Chapter 11 of the Acts of the Apostles says that Antioch was the city in which, for the first time, the disciples of Jesus were called “Christians.” Tradition has enthroned Peter as the founder of the Church of Antioch, following the narration of the very same Book of Acts, which tells not only of the arrival of Peter and Barnabas to the Turkish city, but also of their preaching.
Moreover, this very same tradition claims that it was in the Knisset Mar Semaan Kefa (“Grotto of St. Peter” in Aramaic) where Peter would celebrate the Eucharist for this community. That is to say, this little cave could be the first place of worship of the ancient Church of Antioch.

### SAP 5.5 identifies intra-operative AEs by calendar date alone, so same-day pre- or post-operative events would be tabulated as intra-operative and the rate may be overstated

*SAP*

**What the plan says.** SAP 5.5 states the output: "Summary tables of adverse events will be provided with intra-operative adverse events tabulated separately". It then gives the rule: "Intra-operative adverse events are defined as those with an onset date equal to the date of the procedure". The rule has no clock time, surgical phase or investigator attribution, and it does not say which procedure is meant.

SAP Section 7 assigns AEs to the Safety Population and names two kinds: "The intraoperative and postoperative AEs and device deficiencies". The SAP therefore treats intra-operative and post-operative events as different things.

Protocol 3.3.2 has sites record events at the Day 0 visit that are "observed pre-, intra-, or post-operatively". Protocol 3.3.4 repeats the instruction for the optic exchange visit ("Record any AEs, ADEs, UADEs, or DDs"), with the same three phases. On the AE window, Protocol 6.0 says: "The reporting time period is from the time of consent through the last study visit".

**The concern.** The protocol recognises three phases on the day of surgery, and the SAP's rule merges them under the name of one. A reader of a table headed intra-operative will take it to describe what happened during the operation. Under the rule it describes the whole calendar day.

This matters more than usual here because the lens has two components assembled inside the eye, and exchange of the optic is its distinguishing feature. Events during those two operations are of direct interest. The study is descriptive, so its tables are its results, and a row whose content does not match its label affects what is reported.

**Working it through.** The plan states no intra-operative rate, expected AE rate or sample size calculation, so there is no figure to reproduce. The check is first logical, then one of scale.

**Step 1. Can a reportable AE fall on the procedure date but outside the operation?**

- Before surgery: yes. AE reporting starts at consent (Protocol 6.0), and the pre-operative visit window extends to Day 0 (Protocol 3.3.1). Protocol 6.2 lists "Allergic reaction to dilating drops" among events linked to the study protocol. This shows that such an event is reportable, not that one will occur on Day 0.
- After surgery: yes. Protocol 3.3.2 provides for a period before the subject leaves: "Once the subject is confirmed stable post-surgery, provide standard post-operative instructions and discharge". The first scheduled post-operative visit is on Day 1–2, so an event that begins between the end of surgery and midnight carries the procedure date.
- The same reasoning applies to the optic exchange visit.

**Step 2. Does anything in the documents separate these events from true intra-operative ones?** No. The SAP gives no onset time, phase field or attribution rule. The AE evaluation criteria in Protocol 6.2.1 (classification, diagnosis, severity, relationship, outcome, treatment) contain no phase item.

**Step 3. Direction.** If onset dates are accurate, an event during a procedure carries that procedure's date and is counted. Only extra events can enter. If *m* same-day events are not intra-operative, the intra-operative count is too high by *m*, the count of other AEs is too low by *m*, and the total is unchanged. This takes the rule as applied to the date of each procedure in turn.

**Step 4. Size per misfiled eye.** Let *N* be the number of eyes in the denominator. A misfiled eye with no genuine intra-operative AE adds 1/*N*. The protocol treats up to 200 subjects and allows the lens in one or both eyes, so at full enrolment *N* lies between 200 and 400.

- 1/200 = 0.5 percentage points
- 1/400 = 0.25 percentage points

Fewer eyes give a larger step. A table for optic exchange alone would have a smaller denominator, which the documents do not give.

Located in one of the slopes of Mount Starius, the cave has a depth of just thirteen meters and a height of seven, from floor to ceiling. The oldest parts of the building we see today, built around the original, simple cave dug in the mountain, are from the 4th and 5th centuries, and include a series of mosaic floors and a few frescoes which have been preserved on the right side of the altar.
Centuries ago, a series of small aqueducts brought water (considered miraculous) from nearby springs into a small designated area where baptisms were celebrated, but a series of relatively recent earthquakes rendered these channels useless.
When the Crusaders took Antioch during the First Crusade in 1098, a facade was added to the cave, which was rebuilt eight centuries later, in 1863, by Capuchin friars, by order of Pope Pius IX.
Today, the cave is only used as a museum, but, with permission, some religious ceremonies are held, especially on Feb. 21, the day on which Antioch celebrates the feast of their patron, Saint Peter.